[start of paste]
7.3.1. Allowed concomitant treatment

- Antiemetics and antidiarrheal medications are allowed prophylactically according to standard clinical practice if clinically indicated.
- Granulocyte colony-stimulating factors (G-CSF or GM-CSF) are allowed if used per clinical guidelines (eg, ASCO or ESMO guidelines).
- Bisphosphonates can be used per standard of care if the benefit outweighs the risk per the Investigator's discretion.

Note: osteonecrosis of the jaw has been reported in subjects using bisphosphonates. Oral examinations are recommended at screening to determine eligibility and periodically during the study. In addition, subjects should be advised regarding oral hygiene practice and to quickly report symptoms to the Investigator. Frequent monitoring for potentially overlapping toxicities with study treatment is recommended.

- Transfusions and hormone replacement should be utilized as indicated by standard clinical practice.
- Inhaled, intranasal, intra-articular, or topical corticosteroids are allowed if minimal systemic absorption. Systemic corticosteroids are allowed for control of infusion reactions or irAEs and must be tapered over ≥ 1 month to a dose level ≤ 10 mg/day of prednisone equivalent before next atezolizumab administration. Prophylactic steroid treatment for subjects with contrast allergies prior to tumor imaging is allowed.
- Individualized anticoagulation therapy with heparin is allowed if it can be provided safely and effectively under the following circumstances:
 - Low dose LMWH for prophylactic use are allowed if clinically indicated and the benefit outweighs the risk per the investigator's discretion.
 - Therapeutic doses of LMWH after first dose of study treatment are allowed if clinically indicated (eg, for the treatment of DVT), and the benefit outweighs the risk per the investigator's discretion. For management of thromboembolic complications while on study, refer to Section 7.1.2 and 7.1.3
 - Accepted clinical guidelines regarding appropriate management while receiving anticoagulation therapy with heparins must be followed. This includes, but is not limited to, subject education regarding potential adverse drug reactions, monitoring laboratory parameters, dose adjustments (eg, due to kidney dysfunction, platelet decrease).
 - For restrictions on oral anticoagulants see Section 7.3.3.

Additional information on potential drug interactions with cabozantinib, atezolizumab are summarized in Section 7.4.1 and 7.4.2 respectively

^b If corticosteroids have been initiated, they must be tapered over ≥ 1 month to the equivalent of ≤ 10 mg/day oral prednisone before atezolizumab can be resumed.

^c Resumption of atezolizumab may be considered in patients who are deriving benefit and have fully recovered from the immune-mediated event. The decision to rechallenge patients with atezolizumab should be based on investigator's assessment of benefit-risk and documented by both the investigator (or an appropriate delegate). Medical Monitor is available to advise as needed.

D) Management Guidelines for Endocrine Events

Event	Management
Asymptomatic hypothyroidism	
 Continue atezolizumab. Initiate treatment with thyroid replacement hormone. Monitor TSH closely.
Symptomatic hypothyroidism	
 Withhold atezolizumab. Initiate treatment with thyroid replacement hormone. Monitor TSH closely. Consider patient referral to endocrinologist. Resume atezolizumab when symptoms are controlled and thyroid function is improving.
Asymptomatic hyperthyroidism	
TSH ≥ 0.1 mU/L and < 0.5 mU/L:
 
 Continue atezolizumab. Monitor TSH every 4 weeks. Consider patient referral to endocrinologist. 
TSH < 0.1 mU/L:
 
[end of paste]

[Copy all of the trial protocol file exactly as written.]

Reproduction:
7.3.1. Allowed concomitant treatment

- Antiemetics and antidiarrheal medications are allowed prophylactically according to standard clinical practice if clinically indicated.
- Granulocyte colony-stimulating factors (G-CSF or GM-CSF) are allowed if used per clinical guidelines (eg, ASCO or ESMO guidelines).
- Bisphosphonates can be used per standard of care if the benefit outweighs the risk per the Investigator's discretion.

Note: osteonecrosis of the jaw has been reported in subjects using bisphosphonates. Oral examinations are recommended at screening to determine eligibility and periodically during the study. In addition, subjects should be advised regarding oral hygiene practice and to quickly report symptoms to the Investigator. Frequent monitoring for potentially overlapping toxicities with study treatment is recommended.

- Transfusions and hormone replacement should be utilized as indicated by standard clinical practice.
- Inhaled, intranasal, intra-articular, or topical corticosteroids are allowed if minimal systemic absorption. Systemic corticosteroids are allowed for control of infusion reactions or irAEs and must be tapered over ≥ 1 month to a dose level ≤ 10 mg/day of prednisone equivalent before next atezolizumab administration. Prophylactic steroid treatment for subjects with contrast allergies prior to tumor imaging is allowed.
- Individualized anticoagulation therapy with heparin is allowed if it can be provided safely and effectively under the following circumstances:
 - Low dose LMWH for prophylactic use are allowed if clinically indicated and the benefit outweighs the risk per the investigator's discretion.
 - Therapeutic doses of LMWH after first dose of study treatment are allowed if clinically indicated (eg, for the treatment of DVT), and the benefit outweighs the risk per the investigator's discretion. For management of thromboembolic complications while on study, refer to Section 7.1.2 and 7.1.3
 - Accepted clinical guidelines regarding appropriate management while receiving anticoagulation therapy with heparins must be followed. This includes, but is not limited to, subject education regarding potential adverse drug reactions, monitoring laboratory parameters, dose adjustments (eg, due to kidney dysfunction, platelet decrease).
 - For restrictions on oral anticoagulants see Section 7.3.3.

Additional information on potential drug interactions with cabozantinib, atezolizumab are summarized in Section 7.4.1 and 7.4.2 respectively

^b If corticosteroids have been initiated, they must be tapered over ≥ 1 month to the equivalent of ≤ 10 mg/day oral prednisone before atezolizumab can be resumed.

^c Resumption of atezolizumab may be considered in patients who are deriving benefit and have fully recovered from the immune-mediated event. The decision to rechallenge patients with atezolizumab should be based on investigator's assessment of benefit-risk and documented by both the investigator (or an appropriate delegate). Medical Monitor is available to advise as needed.

D) Management Guidelines for Endocrine Events

Event	Management
Asymptomatic hypothyroidism	
 Continue atezolizumab. Initiate treatment with thyroid replacement hormone. Monitor TSH closely.
Symptomatic hypothyroidism	
 Withhold atezolizumab. Initiate treatment with thyroid replacement hormone. Monitor TSH closely. Consider patient referral to endocrinologist. Resume atezolizumab when symptoms are controlled and thyroid function is improving.
Asymptomatic hyperthyroidism	
TSH ≥ 0.1 mU/L and < 0.5 mU/L:
 
 Continue atezolizumab. Monitor TSH every 4 weeks. Consider patient referral to endocrinologist. 
TSH < 0.1 mU/L:
 